AUSTIN, Texas (Legal Newsline) – A Texas federal judge on
Dec. 1 blocked a new state law that targets censorship by Facebook and
Judge Robert Pitman granted the preliminary injunction asked for by
two groups that challenged HB 20, which requires the social media
giants to establish guidelines for banning users that are applied
Conservative groups like The Babylon Bee say Facebook and Twitter go out of their way to silence users
when they don’t agree with them. Plaintiffs NetChoice and the Computer
& Communications Industry Association say the law is
The lawsuit follows a similar effort in Florida,
where the plaintiffs have also obtained a preliminary injunction against
a new law. Pitman said the Texas lawsuit shows a likelihood of success.
“This Court is convinced that social media platforms, or at least
those covered by HB 20, curate both users and content to convey a
message about the type of community the platform seeks to foster and, as
such, exercise editorial discretion over their platform’s content,”
“Without editorial discretion, social media platforms could not
skew their platforms ideologically, as the State accuses of them of
doing. Taking it all together, case law, HB 20’s text, and the Governor
and state legislators’ own statements all acknowledge that social media
platforms exercise some form of editorial discretion, whether or not the
State agrees with how that discretion is exercised.”
The law would compel social media companies to disseminate
“objectionable content,” Pitman ruled, and requiring them to disclose
their operations puts a burden on their editorial discretion.
“The consequences of noncompliance also chill the social media
platforms’ speech and application of their content moderation policies
and user agreements,” Pitman wrote.
“Noncompliance can subject social media platforms to serious
consequences. The Texas Attorney General may seek injunctive relief and
collect attorney’s fees and ‘reasonable investigative costs’ if
successful in obtaining injunctive relief.”
State Attorney General Ken Paxton is the defendant in the lawsuit and has a history of confrontation with Twitter.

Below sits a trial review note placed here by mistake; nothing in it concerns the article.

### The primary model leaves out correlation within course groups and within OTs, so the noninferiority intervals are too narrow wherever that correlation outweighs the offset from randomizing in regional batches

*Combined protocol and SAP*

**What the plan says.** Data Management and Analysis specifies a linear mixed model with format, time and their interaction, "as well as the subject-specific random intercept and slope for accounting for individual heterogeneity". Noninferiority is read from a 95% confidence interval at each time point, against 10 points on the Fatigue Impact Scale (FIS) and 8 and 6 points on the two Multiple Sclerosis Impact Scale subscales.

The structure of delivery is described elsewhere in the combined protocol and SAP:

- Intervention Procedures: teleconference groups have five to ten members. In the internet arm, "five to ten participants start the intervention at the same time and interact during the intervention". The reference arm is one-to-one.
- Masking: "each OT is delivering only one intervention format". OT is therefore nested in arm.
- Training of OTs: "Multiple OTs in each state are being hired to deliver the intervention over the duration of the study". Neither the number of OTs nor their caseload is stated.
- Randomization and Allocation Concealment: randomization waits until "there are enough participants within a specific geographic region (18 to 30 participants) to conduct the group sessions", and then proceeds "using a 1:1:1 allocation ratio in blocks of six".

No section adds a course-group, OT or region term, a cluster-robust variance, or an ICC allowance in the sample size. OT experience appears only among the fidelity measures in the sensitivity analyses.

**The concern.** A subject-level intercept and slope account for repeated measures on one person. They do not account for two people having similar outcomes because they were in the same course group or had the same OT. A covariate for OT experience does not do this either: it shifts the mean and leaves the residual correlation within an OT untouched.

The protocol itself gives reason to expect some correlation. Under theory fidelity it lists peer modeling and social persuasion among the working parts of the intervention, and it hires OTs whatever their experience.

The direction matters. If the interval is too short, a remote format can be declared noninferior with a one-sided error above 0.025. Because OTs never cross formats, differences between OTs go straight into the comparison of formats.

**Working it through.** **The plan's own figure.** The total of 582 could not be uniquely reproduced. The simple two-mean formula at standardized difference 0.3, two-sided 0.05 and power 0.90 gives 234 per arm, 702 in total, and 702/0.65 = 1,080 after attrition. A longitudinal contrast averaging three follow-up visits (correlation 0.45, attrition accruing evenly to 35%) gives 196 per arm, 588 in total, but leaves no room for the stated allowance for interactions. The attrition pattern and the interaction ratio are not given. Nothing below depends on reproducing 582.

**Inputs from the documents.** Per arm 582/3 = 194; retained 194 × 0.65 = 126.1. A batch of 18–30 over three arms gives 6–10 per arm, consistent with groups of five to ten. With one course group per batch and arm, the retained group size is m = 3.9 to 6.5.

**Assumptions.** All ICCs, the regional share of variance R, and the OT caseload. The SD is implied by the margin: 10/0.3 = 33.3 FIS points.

He issued a civil investigative demand to Twitter after it banned
President Donald Trump following the Jan. 6 assault on the U.S. Capitol.
Paxton sought documents relating to what he felt were possible
violations of his state’s Deceptive Trade Practices Act in regard to
what it allows to be posted.
Twitter’s response was to sue Paxton in California federal court in
an attempt to stifle his CID. Judge Maxine Chesney ruled for Paxton in
May, declaring Twitter’s suit premature. The company has appealed to the
U.S. Court of Appeals for the Ninth Circuit.
According to Twitter’s lawsuit, Paxton has a long history of
complaints with social media/big tech companies, including accusing them
of censoring or stifling conservative voices and opinions on the
platform and internet.
Paxton complained on Fox News about Twitter censoring false or
misleading content regarding election and voting practices in May of
last year, and called the platform "politically biased," the suit says.
In September 2020, Paxton filed a comment with the Federal
Communications Commission urging the FCC to construe a provision of
federal law after Twitter continued to censor false and misleading
tweets from former president Donald Trump, the suit says.
Twitter says that Trump's inappropriate tweets increased in
frequency after the November 2020 election, until he spoke to a crowd in
January of this year where he continued to insist the election was
stolen, and encouraged the crowd to march to the Capitol Building, to
"fight like hell. And if you don't fight like hell, you're not going to
have a country anymore."
After Trump was permanently suspended from Twitter, Paxton tweeted that he would "fight [Twitter] with all he's got."
Elsewhere, the Knight First Amendment Institute at Columbia
University and the American Civil Liberties Union Foundation of Texas
filed a lawsuit in April that says Paxton violates the Constitutional
rights of Twitter users when he blocks them.
Other plaintiffs range from journalists to project managers to
students to campaign managers to attorneys, all of whom have criticized
Ken Paxton for issues including his policies and his federal fraud
indictments and were consequentially blocked from viewing his Twitter
The plaintiffs accuse Paxton of unconstitutionally
blocking people from his official Twitter account and official
statements after they criticized him or his policies. The plaintiffs
argue that the First and Fourteenth amendments protect their rights to
participate in a public forum with a government official and that
viewpoint-based restriction on the plaintiff's ability to petition the
government for redress of grievances has been imposed.